Research Conference Evaluates Chapter 40B
FOR IMMEDIATE RELEASE
May 22, 2007
(Cambridge MA) The MIT Center for Real Estate (MIT/CRE) revealed its latest findings on housing affordability at the Center's 3rd Annual Housing Affordability Conference on Tuesday, May 22, 2007. Attended by 120 real estate developers, town representatives, lenders, and others, the conference at MIT presented groundbreaking research on the Massachusetts Chapter 40B comprehensive permitting process. The study is the first and most conclusive to show that Chapter 40 is generally working, albeit with inefficiencies.
The 40B permitting process became Massachusetts law in 1969. It lets real estate developers bypass various local zoning restrictions when they build a percentage of affordable housing units. MIT/CRE's Dr. Lynn Fisher, Assistant Professor of Real Estate in MIT's Department of Urban Studies & Planning, conducted a study to determine how well Chapter 40B has been working, and to provide useful data for future policy initiatives.
Fisher's research group surveyed the "life histories" of all 40B permit applications from 1999 to 2005 in the Boston metro area, and compiled data on 95 towns. Of 369 applications considered, nearly 78% were approved by the local Zoning Board of Appeals (ZBAs). Of the remaining, 6% are currently pending, 4% have been withdrawn, and only 12% were denied outright. Of those denied, 65% had permits issued on appeal to the Housing Appeals Committee (HAC).
Results generally show that the 40B process is working, and works in favor of the developer; most 40B applications are approved (though often with modifications attached). However, 40B has significant inefficiencies. For example, while on average the total time to permit approval is about 2 years, the total time for owner-occupied projects denied and then appealed to HAC is 4 years.
Other statistics of note include:
- 25% of all projects were proposed on sites within 1500 feet of a town line.
- 72% of all projects were proposed on sites with residential zoning.
- Rental projects were on average three times the size of owner-occupied projects.
- Rental projects were twice as likely to be denied as owner-occupied projects.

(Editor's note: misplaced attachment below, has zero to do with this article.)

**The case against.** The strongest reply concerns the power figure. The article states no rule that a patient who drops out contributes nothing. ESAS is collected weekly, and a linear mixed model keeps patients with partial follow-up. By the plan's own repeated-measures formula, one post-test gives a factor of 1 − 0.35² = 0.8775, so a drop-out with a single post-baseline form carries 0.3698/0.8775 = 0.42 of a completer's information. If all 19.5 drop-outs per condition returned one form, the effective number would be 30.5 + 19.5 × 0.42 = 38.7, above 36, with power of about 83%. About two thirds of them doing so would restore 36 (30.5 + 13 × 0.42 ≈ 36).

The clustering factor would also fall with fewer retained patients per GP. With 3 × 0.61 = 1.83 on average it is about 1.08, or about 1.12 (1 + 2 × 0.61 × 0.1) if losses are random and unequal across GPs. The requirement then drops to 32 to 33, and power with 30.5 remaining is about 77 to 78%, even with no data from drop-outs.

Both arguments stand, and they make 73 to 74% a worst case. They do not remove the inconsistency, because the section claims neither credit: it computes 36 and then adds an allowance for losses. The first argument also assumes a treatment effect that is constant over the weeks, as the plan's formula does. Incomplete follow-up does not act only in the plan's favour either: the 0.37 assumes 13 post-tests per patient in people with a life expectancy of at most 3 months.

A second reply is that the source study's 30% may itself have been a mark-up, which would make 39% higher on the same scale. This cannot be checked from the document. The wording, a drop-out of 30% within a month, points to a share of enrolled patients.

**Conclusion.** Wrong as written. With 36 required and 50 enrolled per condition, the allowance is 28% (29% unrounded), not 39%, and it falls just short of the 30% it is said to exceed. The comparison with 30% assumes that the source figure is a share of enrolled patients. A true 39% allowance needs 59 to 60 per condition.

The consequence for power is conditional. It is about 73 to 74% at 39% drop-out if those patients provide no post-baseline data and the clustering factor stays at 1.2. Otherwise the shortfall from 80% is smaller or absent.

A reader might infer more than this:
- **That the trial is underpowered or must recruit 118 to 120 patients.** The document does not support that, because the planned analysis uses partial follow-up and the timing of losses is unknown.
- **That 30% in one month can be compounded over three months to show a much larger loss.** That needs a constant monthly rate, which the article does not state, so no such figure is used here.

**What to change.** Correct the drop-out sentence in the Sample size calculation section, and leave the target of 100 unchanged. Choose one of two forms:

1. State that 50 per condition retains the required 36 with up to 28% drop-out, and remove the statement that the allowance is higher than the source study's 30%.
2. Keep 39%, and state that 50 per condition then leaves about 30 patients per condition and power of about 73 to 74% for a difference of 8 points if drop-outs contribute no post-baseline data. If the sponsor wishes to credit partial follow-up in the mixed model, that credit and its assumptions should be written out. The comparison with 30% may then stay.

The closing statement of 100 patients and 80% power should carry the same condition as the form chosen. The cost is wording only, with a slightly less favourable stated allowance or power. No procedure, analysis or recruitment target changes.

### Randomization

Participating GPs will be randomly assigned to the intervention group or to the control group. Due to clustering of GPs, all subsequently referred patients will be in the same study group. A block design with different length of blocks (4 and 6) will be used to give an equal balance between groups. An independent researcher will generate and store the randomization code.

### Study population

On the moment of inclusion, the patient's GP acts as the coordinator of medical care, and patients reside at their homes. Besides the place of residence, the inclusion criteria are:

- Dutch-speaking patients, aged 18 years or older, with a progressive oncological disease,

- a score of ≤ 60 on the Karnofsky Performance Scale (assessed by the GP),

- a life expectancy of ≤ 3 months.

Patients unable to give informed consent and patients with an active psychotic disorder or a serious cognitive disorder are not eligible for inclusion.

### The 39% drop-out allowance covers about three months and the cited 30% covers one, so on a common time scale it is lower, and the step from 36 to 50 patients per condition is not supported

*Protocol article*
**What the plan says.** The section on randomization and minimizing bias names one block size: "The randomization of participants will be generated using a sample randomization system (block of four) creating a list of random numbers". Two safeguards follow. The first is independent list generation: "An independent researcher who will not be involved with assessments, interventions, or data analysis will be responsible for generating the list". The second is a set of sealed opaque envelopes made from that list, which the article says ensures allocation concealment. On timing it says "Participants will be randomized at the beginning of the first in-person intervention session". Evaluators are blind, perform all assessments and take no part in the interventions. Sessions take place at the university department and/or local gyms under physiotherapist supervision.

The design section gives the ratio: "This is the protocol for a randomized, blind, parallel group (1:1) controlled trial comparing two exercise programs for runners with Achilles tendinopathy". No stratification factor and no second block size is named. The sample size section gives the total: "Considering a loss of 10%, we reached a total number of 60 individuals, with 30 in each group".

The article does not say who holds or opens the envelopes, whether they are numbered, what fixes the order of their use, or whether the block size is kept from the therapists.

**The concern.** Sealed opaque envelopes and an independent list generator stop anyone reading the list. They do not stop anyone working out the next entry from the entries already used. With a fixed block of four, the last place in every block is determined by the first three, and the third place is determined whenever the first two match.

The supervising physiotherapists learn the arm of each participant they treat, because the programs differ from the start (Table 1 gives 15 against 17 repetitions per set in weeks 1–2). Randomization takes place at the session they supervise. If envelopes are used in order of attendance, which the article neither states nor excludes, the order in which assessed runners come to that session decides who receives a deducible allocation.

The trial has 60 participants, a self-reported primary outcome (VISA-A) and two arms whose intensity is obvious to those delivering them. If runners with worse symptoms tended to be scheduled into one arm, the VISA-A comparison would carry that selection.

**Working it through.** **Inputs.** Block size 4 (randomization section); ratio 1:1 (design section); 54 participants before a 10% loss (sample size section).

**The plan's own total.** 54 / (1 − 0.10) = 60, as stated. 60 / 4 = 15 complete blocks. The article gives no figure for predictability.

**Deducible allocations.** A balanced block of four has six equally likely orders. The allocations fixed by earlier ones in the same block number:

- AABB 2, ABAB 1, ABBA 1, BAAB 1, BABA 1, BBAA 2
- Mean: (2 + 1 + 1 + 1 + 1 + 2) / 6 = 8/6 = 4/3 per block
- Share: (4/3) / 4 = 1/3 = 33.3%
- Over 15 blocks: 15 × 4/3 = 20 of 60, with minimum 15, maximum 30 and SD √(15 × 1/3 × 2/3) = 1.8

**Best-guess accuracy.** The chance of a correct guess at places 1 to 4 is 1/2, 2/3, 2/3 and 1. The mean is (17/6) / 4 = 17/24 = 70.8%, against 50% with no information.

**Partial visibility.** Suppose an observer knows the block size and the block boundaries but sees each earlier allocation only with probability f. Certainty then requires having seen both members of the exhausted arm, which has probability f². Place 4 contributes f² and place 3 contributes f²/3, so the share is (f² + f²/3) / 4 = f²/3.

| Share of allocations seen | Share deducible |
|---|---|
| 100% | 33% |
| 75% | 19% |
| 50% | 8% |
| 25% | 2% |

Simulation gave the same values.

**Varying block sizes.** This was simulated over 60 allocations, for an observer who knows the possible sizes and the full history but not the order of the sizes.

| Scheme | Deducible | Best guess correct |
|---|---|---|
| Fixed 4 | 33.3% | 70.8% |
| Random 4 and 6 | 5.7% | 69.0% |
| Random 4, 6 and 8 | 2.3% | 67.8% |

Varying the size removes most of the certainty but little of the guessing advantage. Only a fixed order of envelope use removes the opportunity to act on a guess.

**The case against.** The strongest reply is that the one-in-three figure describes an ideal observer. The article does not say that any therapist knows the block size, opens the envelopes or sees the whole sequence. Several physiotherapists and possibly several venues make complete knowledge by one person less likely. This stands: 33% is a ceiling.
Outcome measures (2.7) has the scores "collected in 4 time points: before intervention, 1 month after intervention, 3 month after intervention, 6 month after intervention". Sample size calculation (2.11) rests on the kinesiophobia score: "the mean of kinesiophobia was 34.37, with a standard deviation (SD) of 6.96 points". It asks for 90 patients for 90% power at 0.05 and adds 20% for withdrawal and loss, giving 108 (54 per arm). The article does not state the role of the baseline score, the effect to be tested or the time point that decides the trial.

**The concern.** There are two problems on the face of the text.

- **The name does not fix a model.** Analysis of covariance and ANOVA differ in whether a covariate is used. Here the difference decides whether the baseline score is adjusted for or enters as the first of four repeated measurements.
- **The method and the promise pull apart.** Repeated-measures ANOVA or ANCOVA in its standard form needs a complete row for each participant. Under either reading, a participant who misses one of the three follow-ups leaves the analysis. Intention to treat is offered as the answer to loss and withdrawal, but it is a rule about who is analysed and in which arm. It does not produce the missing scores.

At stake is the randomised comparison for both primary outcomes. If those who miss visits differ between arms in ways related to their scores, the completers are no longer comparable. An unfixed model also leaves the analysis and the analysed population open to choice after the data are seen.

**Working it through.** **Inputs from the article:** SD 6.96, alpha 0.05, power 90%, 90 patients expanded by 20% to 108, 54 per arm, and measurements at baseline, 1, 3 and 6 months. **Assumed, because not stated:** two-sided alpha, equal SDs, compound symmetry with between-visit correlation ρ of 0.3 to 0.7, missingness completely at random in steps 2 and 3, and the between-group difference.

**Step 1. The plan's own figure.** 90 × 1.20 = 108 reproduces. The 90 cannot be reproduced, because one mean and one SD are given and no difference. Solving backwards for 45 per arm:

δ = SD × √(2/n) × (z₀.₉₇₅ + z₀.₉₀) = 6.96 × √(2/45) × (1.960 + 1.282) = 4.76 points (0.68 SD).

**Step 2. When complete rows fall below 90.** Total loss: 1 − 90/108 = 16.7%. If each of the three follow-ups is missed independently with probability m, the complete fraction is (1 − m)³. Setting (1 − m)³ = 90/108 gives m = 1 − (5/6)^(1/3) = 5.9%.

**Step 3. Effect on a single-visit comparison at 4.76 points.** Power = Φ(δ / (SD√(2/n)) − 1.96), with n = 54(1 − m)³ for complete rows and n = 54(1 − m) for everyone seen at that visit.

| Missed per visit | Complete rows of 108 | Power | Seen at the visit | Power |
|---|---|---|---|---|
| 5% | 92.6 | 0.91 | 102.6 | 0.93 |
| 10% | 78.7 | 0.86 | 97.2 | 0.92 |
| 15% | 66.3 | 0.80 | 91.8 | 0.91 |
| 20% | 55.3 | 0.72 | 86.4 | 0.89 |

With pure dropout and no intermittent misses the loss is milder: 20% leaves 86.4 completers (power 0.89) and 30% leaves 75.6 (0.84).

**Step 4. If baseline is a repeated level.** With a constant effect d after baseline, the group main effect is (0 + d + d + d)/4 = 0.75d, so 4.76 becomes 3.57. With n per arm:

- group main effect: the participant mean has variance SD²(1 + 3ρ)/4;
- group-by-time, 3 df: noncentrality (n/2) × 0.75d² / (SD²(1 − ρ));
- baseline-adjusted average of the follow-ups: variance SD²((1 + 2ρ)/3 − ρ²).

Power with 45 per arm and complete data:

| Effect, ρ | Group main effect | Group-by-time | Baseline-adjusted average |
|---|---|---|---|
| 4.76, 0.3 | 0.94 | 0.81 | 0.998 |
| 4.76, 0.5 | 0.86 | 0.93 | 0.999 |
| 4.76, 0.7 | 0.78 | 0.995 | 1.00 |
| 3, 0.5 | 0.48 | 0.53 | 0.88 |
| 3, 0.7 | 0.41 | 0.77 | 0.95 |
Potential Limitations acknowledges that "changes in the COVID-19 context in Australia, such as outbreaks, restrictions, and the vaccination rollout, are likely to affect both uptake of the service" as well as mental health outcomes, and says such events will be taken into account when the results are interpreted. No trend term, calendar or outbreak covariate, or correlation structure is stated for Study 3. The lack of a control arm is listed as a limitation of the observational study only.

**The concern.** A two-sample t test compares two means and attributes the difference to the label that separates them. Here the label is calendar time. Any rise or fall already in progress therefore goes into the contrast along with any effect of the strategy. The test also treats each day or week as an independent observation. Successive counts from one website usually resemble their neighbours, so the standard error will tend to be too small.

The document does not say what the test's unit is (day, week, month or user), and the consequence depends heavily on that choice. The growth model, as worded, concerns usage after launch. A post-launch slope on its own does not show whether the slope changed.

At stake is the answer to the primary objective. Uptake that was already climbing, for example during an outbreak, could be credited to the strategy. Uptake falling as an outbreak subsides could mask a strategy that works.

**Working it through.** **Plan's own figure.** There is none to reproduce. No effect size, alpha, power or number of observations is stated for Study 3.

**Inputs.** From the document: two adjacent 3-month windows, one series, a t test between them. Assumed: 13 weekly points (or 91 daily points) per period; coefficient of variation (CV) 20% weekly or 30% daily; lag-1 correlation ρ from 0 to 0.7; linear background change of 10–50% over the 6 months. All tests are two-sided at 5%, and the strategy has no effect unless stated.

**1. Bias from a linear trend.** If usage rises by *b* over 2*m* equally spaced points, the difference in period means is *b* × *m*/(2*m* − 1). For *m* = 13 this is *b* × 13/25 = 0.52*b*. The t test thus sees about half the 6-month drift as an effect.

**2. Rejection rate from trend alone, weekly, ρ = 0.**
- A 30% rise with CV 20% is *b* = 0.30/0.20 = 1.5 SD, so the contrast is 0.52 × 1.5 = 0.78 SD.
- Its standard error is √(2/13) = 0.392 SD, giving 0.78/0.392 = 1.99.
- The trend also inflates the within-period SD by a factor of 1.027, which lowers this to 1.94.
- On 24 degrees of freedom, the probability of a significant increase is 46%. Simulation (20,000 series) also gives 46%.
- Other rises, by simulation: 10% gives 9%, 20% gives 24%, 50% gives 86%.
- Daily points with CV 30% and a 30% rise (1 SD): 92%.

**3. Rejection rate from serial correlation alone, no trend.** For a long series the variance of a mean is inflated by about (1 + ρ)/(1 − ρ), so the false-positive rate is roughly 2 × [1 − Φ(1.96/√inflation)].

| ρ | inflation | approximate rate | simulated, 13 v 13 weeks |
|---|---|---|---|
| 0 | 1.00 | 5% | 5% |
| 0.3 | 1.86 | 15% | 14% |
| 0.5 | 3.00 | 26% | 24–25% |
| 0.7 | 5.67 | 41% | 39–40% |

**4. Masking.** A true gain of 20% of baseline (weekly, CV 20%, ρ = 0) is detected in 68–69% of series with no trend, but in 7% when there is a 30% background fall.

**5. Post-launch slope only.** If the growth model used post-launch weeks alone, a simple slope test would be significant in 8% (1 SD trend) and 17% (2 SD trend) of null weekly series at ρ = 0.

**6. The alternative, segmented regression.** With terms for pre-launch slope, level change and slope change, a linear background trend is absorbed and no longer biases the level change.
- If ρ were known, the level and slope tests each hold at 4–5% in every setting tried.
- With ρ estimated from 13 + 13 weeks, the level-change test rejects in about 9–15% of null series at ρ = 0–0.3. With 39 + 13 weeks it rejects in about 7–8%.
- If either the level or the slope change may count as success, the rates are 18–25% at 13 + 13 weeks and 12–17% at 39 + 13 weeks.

Response to Research
Dr. Fisher's presentation was followed by a distinguished panel that considered her findings. Moderated by Tina Brooks, Undersecretary of the Massachusetts Department of Housing and Community Development (DHCD), the panel included Howard Cohen, a principal partner in Beacon Communities; the Honorable Werner Lohe, Chairman of the Housing Appeals Committee (HAC); Joseph Peznola of the Hudson ZBA and Hancock Associates; Jay Talerman is an attorney with the law firm Blatman, Bobrowski & Mead, LLC; and Clark Ziegler, Executive Director of the Massachusetts Housing Partnership (MHP).
Panelists generally agreed with the research that 40B was productive – an important factor in delivering affordable housing to Massachusetts residents. Werner said that as HAC Chairman, he sees generally the most controversial appeals, and given the relatively small sample set that he contends with, he was surprised by the large number of approved permits.
But panelists raised numerous concerns about efficiency. Talerman pointed out that 40% of housing starts came from 40B — too easily a "cash cow" for developers. Ziegler agreed that developers were overly dependent on 40B, but suggested that time spent improving 40B could be better spent rezoning land. Cohen pointed out that towns can rezone to increase efficiency, and stressed the importance of "the right mix between rental and ownership." Peznola felt that site selection was key to permitting since towns ultimately seek simply the "right project on the right site."
In conclusion, Dr. Fisher said that her researchers have only begun to explore the data painstakingly gathered over the last year. Further analysis should reveal important new findings that can help policy makers with new initiatives, and also help developers and ZBAs more efficiently implement Chapter 40B for mutual benefit.
For more information, contact Lynn Fisher, Assistant Professor of Real Estate at MIT.